You Can Get Paid To Write About Anything
One of the themes of this blog is that you can get paid to write anything if you really work at it, and another is that I am probably an alcoholic. The two came together for me recently when the Wall Street Journal Wine Club sent me an offer I couldn’t refuse — along with a three-ring binder and glossy fact sheets for all the wines in my life.
I am not making any of this up; if you sign up to be a member of the WSJ Wine Club (which is not actually a bad value if you can afford it, which I can’t) they send you a crate of wine, a three-ring binder, and a set of double-sided Facts-on-Fileesque sheets covering all the wines included. And someone had to write those things.
Now, I know what you’re thinking. Obviously they got a wine person to write these. It’s the Wall Street Journal, for crying out loud; they can probably hire a sommelier out of the Petty Cash bowl (sommelier: from the French for “some liar,” a person who makes up crap like “crisp notes of shale and passionfruit” when it just tastes like fer-Chrissake-wine). But trust me on this one, if there’s one thing massive news conglomerates know, it’s that people can be trained to write about anything. It’s cheaper to train experts than it is to train writers (so feel good about yourselves).
The upshot of this for the writer-at-large is that you shouldn’t be spending all that much time researching things you’d like to get paid to write about. “Follow your dreams” advice notwithstanding, you don’t get to be a wine writer by learning about wine (although you’ll get away with staggering feats of alcoholism in the name of “research”). You get jobs like that by keeping an obsessive eye out for openings and having a good writing portfolio in general when you apply — knowing the subject matter is a distant third concern, and one that’s entirely irrelevant until people are offering you interviews.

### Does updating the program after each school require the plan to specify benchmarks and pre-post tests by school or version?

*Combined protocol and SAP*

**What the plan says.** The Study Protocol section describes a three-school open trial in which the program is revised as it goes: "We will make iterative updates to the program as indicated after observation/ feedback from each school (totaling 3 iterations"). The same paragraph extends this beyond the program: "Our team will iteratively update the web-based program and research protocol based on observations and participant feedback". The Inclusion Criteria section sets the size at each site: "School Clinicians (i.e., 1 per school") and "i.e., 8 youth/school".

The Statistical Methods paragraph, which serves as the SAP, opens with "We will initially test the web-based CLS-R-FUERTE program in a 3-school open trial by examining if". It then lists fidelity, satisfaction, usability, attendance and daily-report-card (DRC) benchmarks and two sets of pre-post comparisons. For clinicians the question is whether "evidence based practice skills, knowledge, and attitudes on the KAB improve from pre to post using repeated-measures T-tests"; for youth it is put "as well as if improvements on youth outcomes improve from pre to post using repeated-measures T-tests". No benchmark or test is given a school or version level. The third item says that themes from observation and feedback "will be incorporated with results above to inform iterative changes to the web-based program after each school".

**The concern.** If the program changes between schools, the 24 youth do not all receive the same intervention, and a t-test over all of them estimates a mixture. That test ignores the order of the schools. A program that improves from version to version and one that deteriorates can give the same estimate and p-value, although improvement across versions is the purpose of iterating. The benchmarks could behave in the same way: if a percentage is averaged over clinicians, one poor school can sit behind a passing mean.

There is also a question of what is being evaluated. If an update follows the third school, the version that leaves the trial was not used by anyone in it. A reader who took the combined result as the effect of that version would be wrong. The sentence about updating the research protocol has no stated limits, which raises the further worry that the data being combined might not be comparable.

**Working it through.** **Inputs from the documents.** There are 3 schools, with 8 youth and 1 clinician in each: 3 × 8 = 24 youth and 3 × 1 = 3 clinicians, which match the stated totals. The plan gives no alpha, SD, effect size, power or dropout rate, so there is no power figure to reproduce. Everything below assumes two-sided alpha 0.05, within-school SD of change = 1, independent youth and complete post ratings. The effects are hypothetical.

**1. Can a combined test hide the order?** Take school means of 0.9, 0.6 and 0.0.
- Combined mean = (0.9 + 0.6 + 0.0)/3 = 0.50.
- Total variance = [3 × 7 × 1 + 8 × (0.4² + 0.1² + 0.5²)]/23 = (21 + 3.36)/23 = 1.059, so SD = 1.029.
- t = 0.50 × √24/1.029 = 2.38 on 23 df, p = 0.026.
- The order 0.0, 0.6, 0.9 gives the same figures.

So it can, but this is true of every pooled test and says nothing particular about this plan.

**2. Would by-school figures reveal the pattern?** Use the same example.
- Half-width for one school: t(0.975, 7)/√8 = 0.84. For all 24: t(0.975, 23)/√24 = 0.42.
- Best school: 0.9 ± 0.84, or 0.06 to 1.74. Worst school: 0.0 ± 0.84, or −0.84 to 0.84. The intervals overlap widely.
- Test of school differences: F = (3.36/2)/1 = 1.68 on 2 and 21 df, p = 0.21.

I fully expect to hear some disagreement on this point. There are lots and lots of people out there giving advice on how to get jobs, and most of them will tell you that the most important thing is to know your field of choice backwards and forwards. But if you’re applying for writing jobs — even if all you want to write about is wine — your field is writing. Impress people with that, and learn the interest-specific lingo when you’ve got some interviews lined up. People who’ve never published before will definitely want a blog or other personal website, regularly updated, and they should keep an eye out for other opportunities as well — I’ve done the text for some friends’ webpages and online stores, mostly just so that I can point prospective employers toward them as further examples of my work (also ’cause I love my friends, don’t worry, guys).
But most importantly, you should all keep in mind that someone gets paid to drink bottles and bottles of wine and then make up pretty words about them. Don’t say there’s nothing inspirational on this blog! Now if you’ll excuse me, this “deep, dark Cabernet from the edge of the earth” isn’t going to drink itself.